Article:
Western Burrowing Owl
ATHENE CUNICULARIA HYPUGAEA
The Brandywine Zoo has two Western Burrowing Owls, Dori and Gimli.
Deserts, dunes, grasslands, and savannas
GEOGRAPHIC REGION AND RANGE
The burrowing owl is found in many regions in North and South America.
Frogs, lizards, insects, and small rodents
The burrowing owl has a brown body that is speckled with white. It has lanky, featherless legs, and round yellow eyes.
Wild: About 9 years
Under Human Care: Over 10 years
Burrowing owls are endangered in Canada, and threatened in Mexico. Due to deforestation in the Amazon rainforest, the number of burrowing owls in South America has significantly declined. Land development in North America has become a major threat to the habitat of these animals.
The book Hoot by Carl Hiaasen and the 2006 film of the same name, are about a group of teenagers trying to halt construction to save the habitat of burrowing owls in Florida.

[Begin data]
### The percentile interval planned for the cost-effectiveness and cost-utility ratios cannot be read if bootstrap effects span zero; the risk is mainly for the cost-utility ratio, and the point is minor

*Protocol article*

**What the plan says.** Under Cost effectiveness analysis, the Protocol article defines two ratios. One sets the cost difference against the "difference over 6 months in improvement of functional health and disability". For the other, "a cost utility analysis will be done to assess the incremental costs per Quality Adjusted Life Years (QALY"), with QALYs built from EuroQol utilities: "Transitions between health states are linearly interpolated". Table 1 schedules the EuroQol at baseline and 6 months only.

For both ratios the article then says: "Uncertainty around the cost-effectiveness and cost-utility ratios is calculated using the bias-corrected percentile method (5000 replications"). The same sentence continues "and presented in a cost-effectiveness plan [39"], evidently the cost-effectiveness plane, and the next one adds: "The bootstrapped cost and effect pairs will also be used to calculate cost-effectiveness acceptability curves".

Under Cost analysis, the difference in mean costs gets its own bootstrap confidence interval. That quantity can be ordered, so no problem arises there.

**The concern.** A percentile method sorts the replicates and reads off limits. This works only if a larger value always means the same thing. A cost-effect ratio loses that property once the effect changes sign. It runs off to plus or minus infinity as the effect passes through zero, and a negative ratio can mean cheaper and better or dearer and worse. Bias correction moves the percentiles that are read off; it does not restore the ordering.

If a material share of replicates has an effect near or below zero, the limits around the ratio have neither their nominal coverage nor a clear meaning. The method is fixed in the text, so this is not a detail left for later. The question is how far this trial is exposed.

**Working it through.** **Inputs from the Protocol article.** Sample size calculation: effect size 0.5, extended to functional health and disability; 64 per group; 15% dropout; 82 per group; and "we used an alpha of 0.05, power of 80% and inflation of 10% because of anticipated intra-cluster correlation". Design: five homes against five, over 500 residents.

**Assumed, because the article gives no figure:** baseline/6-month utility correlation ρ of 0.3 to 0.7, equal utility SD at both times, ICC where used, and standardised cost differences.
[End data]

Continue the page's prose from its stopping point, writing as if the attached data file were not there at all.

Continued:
When young burrowing owls feel threatened, they hide in their burrow and make rattlesnake-like sounds to scare off predators.
They can turn their heads almost 270 degrees! This allows them to better see their surroundings, as their eyes cannot move in their sockets.
Burrowing owls will incorporate mammal dung into their burrow – this helps keep the burrow stable and a comfortable temperature. It also attracts dung beetles which the owls can capture and eat!
What are AZA Zoos doing for Burrowing Owls?
Their zoo population is managed through conservation breeding programs called Species Survival Plan programs, which ensures genetic diversity and species health. As of 2018, the Association of Zoo & Aquariums (AZA) burrowing owl population was 156 birds at 45 different institutions. Many AZA accredited zoos are working to help these owls recover their former ranges, protect their habitats from development, and study the species behaviors.